On the northern shores the climatical improvement took mnore time to effect the soil needed for continous agriculture. Consequently the nrothernes made salsh-burn-agriculture, moving their fields evry 3rd or 4th year.

That may explain how this northern agriculture could exist, without leaving the same amout of traces as their southern nephews and nieses.

Besides - processing seeds of plants and cereals were developed already during paleolithic time - 30.000+ yrs BP. Not the least amongst the northern populations, that could use the cereals from the harvest throughout the entire winter. Probably together with the goat-milk and the sheep-cheese.

http://www.pnas.org/content/107/44/18815.full.pdf

http://www.aggsbach.de/2010/10/wheat/

Seems like the "Nerolithic revolution" is driven by the temperature - and the possibilwity to enhance produce and populations by massive cultivation - was a result of climate en e-x-p-e-n-as-i-o-n of small, agricultural foragers that spent late mesoliticum adapting to regional variations - before a larger expansion of this peculiar economy could happen. By regional expension, rather than inter-continental migrations, to which there still is no clear evidence, genetically or otherwise.

Grey said...

@Unknown

"So the milk the researchers found would have been fermented or cooked or processed in some way."

Cooked porridge would be my guess.

#

"Or is this how the trait began?"

Anyone who was lactose tolerant could get some extra calories by eating their oats and milk uncooked.

and lo let there be muesli

#

"A different issue is: what would have compelled these folk to do this?"

If the neolithic package wasn't effective along the atlantic coast that would explain the neolithic settlements hugging the coast and relying on sea food.

That would have left all the inland areas to foragers. As soon as someone figured out the dairy + grain option (if that is what happened) they could move inland.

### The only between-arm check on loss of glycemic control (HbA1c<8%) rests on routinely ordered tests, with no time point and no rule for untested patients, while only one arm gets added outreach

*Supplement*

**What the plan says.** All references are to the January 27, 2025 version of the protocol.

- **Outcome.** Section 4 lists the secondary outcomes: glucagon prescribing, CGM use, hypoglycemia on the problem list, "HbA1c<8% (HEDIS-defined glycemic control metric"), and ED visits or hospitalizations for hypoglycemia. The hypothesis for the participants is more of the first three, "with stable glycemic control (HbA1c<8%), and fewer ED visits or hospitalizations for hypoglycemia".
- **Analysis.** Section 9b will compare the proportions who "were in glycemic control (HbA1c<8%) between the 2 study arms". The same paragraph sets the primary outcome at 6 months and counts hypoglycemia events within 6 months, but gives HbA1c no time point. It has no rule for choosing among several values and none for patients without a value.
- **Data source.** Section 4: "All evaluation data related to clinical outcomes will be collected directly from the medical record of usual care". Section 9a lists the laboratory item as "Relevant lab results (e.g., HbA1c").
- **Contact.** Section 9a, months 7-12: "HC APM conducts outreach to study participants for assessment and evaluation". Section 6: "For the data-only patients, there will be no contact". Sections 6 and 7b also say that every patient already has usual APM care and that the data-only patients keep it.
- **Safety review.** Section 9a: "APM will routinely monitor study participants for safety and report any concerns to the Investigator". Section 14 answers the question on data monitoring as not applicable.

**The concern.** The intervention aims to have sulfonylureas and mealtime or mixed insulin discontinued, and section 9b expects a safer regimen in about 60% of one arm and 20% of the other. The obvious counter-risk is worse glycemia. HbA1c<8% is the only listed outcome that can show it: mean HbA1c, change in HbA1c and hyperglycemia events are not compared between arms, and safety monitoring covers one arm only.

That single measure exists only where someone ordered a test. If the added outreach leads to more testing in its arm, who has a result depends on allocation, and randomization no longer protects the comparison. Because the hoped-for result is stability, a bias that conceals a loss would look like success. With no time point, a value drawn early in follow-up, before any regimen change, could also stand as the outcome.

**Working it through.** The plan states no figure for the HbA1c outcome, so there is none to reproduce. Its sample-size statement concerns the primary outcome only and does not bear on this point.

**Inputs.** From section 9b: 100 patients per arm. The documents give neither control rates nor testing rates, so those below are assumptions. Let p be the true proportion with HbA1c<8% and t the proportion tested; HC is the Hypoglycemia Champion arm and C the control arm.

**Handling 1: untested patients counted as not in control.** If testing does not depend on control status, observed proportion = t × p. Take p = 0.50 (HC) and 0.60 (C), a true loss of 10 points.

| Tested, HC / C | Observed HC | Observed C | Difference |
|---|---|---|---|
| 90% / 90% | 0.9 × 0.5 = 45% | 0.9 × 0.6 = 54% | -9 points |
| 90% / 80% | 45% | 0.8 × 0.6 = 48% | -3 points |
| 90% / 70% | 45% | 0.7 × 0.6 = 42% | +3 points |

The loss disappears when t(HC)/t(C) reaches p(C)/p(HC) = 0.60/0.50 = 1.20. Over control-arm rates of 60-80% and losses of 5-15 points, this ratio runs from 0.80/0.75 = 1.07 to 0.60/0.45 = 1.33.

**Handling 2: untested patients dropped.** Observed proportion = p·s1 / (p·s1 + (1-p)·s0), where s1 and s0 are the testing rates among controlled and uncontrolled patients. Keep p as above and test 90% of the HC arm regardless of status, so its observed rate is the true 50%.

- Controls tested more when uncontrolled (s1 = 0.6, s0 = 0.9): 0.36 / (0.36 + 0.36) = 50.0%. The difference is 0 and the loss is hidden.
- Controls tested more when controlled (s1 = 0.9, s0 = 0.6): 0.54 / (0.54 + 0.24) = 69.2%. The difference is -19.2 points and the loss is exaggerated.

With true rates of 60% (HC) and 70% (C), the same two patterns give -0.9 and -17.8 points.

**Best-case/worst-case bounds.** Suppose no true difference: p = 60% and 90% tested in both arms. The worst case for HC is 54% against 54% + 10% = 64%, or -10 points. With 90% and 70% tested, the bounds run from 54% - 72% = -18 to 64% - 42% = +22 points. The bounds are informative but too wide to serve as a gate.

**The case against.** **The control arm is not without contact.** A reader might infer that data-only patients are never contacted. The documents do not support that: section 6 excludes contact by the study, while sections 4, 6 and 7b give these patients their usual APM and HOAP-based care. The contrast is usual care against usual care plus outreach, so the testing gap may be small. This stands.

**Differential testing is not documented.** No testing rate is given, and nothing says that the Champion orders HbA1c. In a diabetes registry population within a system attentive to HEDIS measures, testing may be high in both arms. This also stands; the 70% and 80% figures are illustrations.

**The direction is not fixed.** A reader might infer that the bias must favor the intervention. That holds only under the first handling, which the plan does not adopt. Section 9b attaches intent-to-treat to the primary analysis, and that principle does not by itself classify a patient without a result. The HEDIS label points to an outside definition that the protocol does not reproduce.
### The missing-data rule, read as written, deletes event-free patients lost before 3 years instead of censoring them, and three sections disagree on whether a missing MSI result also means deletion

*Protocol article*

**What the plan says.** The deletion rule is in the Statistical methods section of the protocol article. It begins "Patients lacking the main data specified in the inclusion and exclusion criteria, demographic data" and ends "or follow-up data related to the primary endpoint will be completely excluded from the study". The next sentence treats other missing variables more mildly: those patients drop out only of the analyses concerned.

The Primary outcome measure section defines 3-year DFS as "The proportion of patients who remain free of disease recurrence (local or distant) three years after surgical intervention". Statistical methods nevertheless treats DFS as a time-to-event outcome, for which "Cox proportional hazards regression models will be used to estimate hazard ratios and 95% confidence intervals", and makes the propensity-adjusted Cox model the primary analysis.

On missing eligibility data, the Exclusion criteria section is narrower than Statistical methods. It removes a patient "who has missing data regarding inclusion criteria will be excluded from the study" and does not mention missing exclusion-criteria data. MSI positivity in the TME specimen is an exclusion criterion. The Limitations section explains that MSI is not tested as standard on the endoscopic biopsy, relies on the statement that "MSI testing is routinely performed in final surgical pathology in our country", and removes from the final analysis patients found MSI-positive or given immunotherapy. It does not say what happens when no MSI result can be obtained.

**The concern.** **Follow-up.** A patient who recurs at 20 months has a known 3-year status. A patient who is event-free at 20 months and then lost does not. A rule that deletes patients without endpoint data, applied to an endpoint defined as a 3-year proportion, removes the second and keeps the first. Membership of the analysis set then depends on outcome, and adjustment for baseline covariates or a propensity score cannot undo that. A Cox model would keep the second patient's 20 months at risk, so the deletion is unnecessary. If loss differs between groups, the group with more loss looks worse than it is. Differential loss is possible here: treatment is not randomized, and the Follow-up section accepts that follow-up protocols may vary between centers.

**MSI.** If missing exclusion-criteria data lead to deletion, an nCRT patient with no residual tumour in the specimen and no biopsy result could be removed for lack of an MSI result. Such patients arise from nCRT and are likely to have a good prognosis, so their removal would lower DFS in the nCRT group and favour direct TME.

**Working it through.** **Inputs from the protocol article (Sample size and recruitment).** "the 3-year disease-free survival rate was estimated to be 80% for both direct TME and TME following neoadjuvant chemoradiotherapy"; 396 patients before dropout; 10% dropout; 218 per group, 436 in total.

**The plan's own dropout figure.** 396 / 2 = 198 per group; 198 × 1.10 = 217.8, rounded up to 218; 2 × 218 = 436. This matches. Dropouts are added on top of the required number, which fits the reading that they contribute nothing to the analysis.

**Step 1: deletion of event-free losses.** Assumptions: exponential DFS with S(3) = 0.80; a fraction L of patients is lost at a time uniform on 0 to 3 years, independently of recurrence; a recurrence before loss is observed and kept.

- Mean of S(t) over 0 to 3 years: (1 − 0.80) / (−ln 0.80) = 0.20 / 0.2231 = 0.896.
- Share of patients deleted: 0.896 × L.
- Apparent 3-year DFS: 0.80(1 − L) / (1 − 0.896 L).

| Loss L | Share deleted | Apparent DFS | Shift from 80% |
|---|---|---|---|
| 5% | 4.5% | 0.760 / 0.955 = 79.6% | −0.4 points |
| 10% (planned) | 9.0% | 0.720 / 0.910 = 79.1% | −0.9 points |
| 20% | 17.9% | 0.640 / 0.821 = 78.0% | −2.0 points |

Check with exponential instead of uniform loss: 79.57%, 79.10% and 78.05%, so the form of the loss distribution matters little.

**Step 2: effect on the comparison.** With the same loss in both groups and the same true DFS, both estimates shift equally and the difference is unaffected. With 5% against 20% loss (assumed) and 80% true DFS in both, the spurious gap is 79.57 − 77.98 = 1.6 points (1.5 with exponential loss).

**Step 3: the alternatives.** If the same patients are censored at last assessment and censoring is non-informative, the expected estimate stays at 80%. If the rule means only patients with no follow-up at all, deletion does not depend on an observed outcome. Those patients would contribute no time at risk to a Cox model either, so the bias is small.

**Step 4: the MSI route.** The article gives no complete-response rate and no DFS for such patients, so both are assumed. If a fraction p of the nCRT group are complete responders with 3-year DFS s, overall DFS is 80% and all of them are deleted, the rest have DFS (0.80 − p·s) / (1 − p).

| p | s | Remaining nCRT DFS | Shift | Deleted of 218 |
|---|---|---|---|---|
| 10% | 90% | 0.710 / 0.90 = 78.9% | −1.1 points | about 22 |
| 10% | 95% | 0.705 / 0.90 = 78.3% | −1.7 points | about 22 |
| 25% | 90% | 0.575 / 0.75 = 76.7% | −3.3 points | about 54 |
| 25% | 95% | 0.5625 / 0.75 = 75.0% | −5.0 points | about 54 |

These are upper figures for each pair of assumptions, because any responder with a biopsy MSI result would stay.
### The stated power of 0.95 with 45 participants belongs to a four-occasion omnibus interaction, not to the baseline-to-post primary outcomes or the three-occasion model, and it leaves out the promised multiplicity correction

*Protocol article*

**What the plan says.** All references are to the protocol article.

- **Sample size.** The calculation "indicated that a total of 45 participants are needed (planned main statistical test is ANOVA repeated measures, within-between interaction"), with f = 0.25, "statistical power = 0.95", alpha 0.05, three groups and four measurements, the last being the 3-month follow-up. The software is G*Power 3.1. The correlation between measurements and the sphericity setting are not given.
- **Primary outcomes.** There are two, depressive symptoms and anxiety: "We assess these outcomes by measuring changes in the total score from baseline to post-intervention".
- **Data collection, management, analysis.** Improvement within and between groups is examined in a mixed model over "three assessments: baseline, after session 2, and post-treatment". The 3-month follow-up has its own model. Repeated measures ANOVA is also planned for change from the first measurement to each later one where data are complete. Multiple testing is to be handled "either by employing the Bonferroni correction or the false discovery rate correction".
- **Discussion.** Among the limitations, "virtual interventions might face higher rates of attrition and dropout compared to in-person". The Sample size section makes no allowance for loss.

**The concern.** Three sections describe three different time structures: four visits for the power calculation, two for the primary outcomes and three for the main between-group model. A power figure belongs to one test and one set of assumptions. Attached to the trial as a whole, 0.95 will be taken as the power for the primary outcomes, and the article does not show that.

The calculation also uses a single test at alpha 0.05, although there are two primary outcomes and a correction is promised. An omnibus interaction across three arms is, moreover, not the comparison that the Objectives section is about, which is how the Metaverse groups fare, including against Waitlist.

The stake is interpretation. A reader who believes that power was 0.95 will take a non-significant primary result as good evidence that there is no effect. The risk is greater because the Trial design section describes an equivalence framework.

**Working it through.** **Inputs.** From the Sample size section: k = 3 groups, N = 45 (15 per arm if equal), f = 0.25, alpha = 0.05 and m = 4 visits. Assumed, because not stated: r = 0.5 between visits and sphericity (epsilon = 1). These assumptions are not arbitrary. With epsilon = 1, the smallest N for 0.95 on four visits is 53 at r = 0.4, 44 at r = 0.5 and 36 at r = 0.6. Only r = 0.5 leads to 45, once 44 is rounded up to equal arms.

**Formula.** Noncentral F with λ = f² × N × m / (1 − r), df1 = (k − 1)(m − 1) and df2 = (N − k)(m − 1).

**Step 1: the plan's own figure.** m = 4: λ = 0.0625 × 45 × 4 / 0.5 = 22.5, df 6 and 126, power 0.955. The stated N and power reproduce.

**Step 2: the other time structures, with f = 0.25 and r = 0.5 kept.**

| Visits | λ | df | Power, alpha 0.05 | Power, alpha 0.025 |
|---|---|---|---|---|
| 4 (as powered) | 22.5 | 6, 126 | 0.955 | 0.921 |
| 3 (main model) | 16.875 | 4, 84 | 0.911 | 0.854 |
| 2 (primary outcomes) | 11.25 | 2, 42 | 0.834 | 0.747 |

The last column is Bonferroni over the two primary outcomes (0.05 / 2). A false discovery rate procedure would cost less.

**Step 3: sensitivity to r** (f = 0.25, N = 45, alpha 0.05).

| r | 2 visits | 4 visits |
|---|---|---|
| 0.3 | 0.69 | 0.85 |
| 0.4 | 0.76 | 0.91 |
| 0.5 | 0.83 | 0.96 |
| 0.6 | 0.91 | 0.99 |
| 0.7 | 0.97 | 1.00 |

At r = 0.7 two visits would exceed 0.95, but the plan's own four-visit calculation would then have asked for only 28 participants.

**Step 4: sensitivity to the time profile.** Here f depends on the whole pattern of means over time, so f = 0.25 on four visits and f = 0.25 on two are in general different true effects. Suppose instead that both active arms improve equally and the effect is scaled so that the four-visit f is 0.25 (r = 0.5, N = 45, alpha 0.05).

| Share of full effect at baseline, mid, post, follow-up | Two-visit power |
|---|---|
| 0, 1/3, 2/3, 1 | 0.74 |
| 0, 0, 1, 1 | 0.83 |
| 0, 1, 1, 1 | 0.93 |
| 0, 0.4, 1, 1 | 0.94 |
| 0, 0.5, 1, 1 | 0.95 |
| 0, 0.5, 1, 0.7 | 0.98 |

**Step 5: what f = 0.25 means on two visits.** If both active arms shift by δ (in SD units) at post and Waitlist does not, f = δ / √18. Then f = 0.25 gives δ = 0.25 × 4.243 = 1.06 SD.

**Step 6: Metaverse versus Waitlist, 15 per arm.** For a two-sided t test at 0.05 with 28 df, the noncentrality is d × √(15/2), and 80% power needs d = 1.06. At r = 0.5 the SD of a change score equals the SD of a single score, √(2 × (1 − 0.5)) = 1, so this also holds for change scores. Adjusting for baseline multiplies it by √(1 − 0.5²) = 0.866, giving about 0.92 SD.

That would have given the people who first developed the new diet all the Isles plus a large swathe of land along the Atlantic coast from the sea to the west edge of LBK - a potentially massive population expansion for the people who first figured it out.

#

"Corded Ware seems to get it's range from Corded Ware types not wanting to be around other Corded Ware types."

Pasturage?

Unknown said...

I wrote:
"Corded Ware seems to get it's range from Corded Ware types not wanting to be around other Corded Ware types."

Gray wrote:
"Pasturage?"

Yeah, maybe. But where there are settlements to look at they are very small. And very hard to find. Only about 30 Corded Ware houses have been identified so far, and people have been looking hard for them. There must have been plenty of pasture available.

If you take a look the rare Corded Ware site at Wattendorf-Motzenstein (Mueller 2009) you see a very isolated settlement, there's not a lot of evidence of a wider network. And that might have meant they were self-sufficient but it would also mean they were operating close to bare subsistence.

If you have a choice, you go south, not north. Not this far north.

There is a lot of evidence at Motzenstein of relying on wild fauna -- the mass of the bone remains say they were living more on game than on cattle or other domesticates. And there was also a reliance on domesticated grain.

Winters were probably incredibly tough. So why not go south?

It feels like they were running from something. Maybe from each other. Maybe that signal of tuberculosis found among the LBK types was a lesson they learned about too much crowding when you're raising livestock and living so close to the land.